As Building Regulations demand ever-higher thermal efficiency, today’s buildings are becoming increasingly airtight. While this is undoubtedly beneficial for building energy performance, architects and contractors must understand the implications for moisture and vapour management when considering roofing membranes.
Condensation control should be considered as part of the design process. Successful control will depend on factors such as prevailing winds, room layout, number of storeys and type of heating system as well as the more usually accepted aspects such as construction, heating, ventilation and moisture production. All these aspects, therefore, should be considered carefully and, as they are interdependent to a greater or lesser degree, they should be considered together.
The fundamental principle in designing to minimize condensation is to maintain a balance of the three factors 1. Thermal and vapour properties of the structure 2. Heat input and 3. Ventilation to achieve either low vapour pressure and/or high structural temperature.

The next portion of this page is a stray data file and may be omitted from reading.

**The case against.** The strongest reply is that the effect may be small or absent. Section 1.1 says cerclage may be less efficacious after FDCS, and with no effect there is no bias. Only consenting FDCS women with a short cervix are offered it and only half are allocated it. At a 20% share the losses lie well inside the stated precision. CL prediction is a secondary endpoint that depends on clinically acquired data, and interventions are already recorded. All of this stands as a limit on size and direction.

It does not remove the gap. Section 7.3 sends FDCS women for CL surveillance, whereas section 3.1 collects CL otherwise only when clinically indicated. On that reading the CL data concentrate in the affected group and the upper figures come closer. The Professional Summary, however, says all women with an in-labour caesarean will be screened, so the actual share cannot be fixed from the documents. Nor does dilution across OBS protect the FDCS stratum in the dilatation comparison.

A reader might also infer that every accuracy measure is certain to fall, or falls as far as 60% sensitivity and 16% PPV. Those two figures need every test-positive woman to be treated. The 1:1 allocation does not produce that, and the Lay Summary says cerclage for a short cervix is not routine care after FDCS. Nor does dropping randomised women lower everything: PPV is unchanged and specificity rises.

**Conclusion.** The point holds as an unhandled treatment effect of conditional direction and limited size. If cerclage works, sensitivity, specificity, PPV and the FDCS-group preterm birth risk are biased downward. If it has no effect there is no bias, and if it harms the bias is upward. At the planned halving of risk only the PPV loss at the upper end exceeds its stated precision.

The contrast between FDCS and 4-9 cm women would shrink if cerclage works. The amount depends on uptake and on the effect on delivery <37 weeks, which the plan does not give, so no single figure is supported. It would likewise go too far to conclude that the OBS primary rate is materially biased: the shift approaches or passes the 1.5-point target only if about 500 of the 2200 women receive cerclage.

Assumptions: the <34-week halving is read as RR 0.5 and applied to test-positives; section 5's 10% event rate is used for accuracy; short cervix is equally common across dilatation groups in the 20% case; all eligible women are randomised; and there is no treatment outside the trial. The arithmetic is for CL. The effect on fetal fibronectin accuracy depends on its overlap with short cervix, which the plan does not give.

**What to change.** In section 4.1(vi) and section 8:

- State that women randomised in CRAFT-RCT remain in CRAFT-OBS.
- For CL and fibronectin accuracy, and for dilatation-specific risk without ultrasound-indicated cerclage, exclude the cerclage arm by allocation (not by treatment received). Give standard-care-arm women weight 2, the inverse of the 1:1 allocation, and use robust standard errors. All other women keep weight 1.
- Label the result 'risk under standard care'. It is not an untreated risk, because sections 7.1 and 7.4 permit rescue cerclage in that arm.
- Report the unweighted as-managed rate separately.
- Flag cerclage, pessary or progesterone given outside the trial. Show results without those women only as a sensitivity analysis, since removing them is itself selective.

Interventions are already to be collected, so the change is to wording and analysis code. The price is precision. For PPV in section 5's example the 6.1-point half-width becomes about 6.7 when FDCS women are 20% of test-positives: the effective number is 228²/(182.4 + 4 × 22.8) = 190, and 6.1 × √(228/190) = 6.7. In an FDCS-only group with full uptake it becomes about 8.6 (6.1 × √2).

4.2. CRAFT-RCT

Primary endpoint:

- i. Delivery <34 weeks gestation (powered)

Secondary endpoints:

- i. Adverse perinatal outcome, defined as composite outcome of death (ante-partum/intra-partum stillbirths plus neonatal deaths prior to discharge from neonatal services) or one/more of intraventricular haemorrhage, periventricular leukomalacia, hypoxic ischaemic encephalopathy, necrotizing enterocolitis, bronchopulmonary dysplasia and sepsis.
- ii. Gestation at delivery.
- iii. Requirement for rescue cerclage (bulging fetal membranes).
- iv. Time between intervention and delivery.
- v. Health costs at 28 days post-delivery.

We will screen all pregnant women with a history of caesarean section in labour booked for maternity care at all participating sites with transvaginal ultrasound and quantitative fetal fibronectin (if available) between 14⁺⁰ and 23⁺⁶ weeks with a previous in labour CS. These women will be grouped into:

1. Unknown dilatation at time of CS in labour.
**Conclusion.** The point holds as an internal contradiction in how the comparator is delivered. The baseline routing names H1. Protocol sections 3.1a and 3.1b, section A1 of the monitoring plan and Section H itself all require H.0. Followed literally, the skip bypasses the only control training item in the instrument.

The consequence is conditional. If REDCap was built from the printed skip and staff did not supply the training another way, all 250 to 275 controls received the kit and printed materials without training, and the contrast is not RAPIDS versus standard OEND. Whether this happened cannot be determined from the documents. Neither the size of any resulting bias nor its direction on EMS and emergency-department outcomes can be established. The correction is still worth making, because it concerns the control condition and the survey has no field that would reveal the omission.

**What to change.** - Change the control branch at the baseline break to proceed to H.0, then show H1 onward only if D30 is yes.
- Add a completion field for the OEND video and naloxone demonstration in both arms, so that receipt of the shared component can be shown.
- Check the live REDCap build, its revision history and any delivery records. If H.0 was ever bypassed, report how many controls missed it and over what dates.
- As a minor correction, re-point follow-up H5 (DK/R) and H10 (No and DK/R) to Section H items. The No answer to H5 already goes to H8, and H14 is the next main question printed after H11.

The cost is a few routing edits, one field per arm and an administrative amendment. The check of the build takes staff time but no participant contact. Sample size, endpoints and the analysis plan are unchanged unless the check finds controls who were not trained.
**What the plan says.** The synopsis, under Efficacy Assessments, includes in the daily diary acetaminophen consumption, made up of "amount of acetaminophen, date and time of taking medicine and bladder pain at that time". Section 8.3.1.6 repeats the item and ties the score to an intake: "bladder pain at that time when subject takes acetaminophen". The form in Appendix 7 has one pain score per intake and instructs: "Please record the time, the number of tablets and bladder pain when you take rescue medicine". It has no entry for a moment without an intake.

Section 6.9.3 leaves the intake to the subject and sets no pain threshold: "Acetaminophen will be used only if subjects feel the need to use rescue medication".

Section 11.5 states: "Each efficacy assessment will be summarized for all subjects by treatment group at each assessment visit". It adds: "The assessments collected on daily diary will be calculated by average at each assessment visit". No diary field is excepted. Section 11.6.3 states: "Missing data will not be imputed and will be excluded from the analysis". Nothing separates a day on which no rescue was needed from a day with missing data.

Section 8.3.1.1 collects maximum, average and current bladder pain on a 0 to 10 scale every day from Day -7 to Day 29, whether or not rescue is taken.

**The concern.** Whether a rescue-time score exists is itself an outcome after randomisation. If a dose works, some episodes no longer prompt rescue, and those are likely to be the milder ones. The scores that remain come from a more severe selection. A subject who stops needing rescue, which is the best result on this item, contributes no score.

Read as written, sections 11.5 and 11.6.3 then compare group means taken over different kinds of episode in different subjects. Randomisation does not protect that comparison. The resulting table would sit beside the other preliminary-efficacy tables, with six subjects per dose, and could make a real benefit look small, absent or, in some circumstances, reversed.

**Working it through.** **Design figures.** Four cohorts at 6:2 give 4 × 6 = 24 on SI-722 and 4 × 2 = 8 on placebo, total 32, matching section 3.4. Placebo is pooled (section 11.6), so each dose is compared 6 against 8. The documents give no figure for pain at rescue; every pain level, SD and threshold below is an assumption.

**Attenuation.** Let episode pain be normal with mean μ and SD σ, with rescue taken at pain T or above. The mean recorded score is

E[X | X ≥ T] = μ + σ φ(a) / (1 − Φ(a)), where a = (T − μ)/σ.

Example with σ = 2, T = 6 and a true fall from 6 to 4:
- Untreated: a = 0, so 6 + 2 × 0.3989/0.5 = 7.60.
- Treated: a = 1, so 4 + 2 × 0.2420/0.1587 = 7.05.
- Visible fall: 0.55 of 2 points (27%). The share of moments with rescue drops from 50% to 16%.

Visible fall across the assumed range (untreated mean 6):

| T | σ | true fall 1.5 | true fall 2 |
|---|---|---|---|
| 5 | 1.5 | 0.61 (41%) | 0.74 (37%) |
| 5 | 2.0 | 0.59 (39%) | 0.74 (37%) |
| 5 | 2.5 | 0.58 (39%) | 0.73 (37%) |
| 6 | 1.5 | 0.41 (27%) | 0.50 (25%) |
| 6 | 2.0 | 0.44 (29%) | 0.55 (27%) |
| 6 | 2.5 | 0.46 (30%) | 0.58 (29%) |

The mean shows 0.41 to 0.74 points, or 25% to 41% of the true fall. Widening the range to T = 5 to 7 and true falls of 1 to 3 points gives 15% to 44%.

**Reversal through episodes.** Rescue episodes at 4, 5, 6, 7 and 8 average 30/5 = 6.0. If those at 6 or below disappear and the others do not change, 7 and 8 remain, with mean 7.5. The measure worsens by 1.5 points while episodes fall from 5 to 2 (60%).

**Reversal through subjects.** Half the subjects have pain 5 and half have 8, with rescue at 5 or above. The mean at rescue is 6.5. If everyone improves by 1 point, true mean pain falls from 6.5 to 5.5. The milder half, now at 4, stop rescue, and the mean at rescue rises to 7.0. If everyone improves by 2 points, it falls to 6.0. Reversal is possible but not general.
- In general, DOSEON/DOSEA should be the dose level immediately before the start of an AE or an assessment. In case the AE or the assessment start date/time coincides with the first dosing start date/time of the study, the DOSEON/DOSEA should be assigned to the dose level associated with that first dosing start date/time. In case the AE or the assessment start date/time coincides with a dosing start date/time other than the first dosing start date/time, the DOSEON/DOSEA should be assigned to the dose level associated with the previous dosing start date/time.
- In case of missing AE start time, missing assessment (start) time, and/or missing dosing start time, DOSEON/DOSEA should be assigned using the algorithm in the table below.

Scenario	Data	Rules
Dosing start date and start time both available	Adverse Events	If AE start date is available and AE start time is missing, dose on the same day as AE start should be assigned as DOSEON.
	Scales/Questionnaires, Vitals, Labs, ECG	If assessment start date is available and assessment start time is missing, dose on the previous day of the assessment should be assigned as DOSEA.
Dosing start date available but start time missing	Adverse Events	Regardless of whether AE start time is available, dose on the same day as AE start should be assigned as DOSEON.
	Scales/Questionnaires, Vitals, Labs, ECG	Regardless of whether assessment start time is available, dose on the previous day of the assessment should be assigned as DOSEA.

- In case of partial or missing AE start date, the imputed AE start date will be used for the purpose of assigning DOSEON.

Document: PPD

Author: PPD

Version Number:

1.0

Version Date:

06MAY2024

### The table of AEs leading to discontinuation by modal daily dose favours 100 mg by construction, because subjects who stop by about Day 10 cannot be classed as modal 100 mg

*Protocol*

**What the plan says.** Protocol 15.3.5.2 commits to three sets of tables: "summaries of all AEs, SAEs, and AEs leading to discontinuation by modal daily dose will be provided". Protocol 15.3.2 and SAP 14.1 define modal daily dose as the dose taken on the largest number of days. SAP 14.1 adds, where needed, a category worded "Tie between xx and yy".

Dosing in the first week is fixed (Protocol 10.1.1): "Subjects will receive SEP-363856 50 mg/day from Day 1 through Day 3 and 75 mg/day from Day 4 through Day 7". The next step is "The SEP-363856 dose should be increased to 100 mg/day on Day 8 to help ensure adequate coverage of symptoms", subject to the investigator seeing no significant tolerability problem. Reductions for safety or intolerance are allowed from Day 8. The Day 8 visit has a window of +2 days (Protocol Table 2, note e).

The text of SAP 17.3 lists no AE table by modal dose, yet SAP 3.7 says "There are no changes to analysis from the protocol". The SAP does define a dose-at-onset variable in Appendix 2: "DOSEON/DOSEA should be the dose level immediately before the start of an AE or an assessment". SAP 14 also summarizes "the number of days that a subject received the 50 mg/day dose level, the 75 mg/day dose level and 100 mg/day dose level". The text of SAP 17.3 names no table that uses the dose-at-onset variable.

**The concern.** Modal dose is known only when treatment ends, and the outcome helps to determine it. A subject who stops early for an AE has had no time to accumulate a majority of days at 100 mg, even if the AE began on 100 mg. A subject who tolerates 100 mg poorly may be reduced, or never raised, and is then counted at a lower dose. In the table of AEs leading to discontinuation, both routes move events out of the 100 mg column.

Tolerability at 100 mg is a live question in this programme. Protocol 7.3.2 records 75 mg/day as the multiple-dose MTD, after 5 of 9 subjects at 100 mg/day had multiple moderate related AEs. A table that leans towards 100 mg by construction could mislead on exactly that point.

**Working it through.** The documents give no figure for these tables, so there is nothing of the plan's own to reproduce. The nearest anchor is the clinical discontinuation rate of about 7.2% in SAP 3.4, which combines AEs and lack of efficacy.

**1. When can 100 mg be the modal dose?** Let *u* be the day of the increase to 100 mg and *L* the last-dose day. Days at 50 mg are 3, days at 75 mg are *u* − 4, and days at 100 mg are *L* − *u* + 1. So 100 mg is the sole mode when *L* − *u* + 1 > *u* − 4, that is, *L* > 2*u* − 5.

The building fabric, typical weather conditions and anticipated occupancy patterns and uses will all interact to define the moisture risks associated with the construction. These “ground rules“ form the basis of a good hygrothermal design strategy.
Once an understanding of the building, weather and occupancy are achieved, the designer can then focus on ensuring the heat, air and moisture movement within the structure is properly balanced. This ensures both a healthy environment for the occupants of the building and long life for the building.